To climb steep hills…


Shakespearean English, to some pupils, initially presents itself like an unknown language. I see some children stare at it blankly, sometimes panicked. We all know, though, that more they read Shakespeare, the more confident they become. Like any language, the patterns and obscure words become familiar and confidence grows. I read an article recently that listening to Shakespeare is like ‘listening to a strong accent,’ and this resounds with me. We don’t need to understand every single word of Shakespeare on first readings. We need to get a feel for the play, listening to the speeches and garnering an impression of the characters and events. Closer language analysis can accompany this, and whatever your approach or philosophy to teaching, there will be some degree of translation prior to analysis. Below, I outline the basics of my approach. This could take anywhere between an hour and a week, depending on the group, the play and the scene. I’m not claiming that this is anything new – I’m just outlining what I do, for clarity:

  1. Read the scene.
  2. Examine characters, themes, events.
  3. Translation* of important words and reminder of all common function words.
  4. Focus on a narrower section of text for closer analysis, including linguistic devices, metre and rhyme (BTW – I teach metre just as Matt Pinkett does.)
  5. Explore implied meanings and inference, including allusions.
  6. Examine the scene (especially close analysis section) in relation to the play as a whole and wider contextual knowledge.

*Language in Translation

The research on cognitive processes in translation of languages is rich, vast and contentious. There is no scope to cover it here and I am not qualified to do so. It would also be disingenuous to apply an understanding of second-language-learners’ cognitive processes to translating Shakespeare – we are not, after all, actually translating from one language to another. We’re looking at making sense of Early Modern English and any ‘translation’ that takes place is simply into Late Modern English. I’ll stick with the term ‘translation,’ though. It fits well for describing the process of converting the previously unfamiliar words of Shakespeare into more familiar, contemporary English.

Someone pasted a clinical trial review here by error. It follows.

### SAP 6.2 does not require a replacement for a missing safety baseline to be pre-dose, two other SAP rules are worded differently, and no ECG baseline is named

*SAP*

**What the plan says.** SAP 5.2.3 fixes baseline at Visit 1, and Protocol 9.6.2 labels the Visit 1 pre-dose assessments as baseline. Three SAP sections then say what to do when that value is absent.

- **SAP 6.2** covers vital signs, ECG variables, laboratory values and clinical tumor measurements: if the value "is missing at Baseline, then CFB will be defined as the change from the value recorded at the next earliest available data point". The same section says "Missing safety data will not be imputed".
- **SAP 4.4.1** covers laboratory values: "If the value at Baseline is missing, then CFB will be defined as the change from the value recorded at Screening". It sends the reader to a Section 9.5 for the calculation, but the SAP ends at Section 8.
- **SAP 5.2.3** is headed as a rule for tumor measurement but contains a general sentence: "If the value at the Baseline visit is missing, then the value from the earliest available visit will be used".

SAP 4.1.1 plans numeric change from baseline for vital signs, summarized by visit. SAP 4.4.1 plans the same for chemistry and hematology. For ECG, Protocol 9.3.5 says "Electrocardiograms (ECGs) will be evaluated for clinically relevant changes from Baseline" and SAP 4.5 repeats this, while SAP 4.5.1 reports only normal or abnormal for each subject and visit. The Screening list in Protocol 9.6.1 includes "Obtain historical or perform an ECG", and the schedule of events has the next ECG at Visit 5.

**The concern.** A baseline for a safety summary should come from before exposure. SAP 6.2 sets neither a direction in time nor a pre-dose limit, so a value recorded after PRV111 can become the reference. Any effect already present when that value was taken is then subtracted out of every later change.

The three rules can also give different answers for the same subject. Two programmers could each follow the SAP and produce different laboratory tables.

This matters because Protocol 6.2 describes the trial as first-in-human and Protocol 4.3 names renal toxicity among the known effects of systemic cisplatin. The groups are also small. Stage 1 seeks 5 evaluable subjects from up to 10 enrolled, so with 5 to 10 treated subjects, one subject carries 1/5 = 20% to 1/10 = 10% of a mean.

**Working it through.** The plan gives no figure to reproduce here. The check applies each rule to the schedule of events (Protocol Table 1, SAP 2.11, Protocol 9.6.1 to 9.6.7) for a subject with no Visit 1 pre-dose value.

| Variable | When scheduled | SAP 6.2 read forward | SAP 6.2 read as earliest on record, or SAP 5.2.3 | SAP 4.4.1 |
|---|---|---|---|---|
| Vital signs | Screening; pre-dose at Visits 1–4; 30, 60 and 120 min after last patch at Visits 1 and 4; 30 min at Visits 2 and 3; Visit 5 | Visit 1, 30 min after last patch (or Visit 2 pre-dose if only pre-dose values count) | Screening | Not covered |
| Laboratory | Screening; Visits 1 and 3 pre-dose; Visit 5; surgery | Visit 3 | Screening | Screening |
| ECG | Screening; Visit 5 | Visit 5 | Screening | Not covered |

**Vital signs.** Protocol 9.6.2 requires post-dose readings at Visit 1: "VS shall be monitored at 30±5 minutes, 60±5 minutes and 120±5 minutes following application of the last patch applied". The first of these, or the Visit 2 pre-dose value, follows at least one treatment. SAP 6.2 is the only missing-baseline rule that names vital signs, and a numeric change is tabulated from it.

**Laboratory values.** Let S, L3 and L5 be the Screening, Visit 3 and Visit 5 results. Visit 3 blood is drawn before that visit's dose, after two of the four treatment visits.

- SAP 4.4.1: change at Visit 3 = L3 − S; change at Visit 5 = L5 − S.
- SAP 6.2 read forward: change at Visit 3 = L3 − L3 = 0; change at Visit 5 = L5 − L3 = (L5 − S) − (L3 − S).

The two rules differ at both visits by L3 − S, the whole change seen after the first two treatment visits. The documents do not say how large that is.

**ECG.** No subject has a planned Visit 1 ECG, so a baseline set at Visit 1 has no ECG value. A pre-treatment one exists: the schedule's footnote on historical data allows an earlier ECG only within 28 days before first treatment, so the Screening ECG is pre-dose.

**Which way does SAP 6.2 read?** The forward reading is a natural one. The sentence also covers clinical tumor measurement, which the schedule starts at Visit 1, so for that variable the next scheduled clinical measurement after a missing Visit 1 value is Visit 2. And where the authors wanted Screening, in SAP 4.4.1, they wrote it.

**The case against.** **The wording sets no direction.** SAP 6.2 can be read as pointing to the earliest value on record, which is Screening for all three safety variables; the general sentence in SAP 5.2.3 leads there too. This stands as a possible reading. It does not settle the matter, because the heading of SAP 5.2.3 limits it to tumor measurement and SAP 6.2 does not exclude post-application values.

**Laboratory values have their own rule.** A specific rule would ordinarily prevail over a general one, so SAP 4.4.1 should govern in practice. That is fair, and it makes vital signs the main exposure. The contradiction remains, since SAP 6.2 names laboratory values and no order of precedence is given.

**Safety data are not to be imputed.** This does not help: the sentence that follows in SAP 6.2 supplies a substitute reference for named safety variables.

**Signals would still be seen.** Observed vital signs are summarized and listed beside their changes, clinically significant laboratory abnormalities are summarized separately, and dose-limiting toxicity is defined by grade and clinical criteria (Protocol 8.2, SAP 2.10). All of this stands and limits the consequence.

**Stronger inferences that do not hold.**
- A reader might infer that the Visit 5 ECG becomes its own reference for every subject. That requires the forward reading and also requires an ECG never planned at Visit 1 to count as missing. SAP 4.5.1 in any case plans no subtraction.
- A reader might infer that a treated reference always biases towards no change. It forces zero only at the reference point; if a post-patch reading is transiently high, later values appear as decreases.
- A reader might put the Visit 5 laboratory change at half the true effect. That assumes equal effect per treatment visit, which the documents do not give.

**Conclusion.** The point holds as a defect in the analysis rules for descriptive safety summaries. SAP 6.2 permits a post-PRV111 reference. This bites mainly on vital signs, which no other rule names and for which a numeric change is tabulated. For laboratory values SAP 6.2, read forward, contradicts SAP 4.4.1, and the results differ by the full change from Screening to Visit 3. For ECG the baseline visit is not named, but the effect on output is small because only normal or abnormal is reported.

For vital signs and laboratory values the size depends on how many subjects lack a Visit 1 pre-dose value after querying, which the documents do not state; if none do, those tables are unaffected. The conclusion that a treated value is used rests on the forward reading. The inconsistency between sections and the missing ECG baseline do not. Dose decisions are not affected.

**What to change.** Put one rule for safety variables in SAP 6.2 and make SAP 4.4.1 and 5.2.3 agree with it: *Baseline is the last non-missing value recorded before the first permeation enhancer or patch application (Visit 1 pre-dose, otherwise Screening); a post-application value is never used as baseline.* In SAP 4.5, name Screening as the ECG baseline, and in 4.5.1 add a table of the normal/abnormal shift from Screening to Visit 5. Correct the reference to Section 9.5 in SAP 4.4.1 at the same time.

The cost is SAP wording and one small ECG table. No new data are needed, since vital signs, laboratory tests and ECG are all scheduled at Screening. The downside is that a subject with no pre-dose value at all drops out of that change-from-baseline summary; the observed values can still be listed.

(Very briefly) on Generative Grammar and Speech Processing Memory

When we use our first language (and, indeed, any language which we use fluently), we don’t hold grammatical structures as static objects, neatly pre-prepared for use. We generate our grammar, with an innate system of rules. The overarching principle is that we store rules, not sets of sentences. We generate new utterances every day. We don’t retrieve individual sentences from a memory ‘bank’. If you want to read more on this, have a look at Chomsky’s Government and Binding Theory (1981) and later, the Minimalist Program (1985) for some key concepts and lines of enquiry on rules and generation. Piaget (1973) covers distinctions between the cognitive systems (‘schemas’) we use for grammar and the memory we employ for individual instances within the language, which is also helpful when considering translation. The same applies to reading texts; we hold an ability to process new grammatical structures and known vocabulary within our lexis.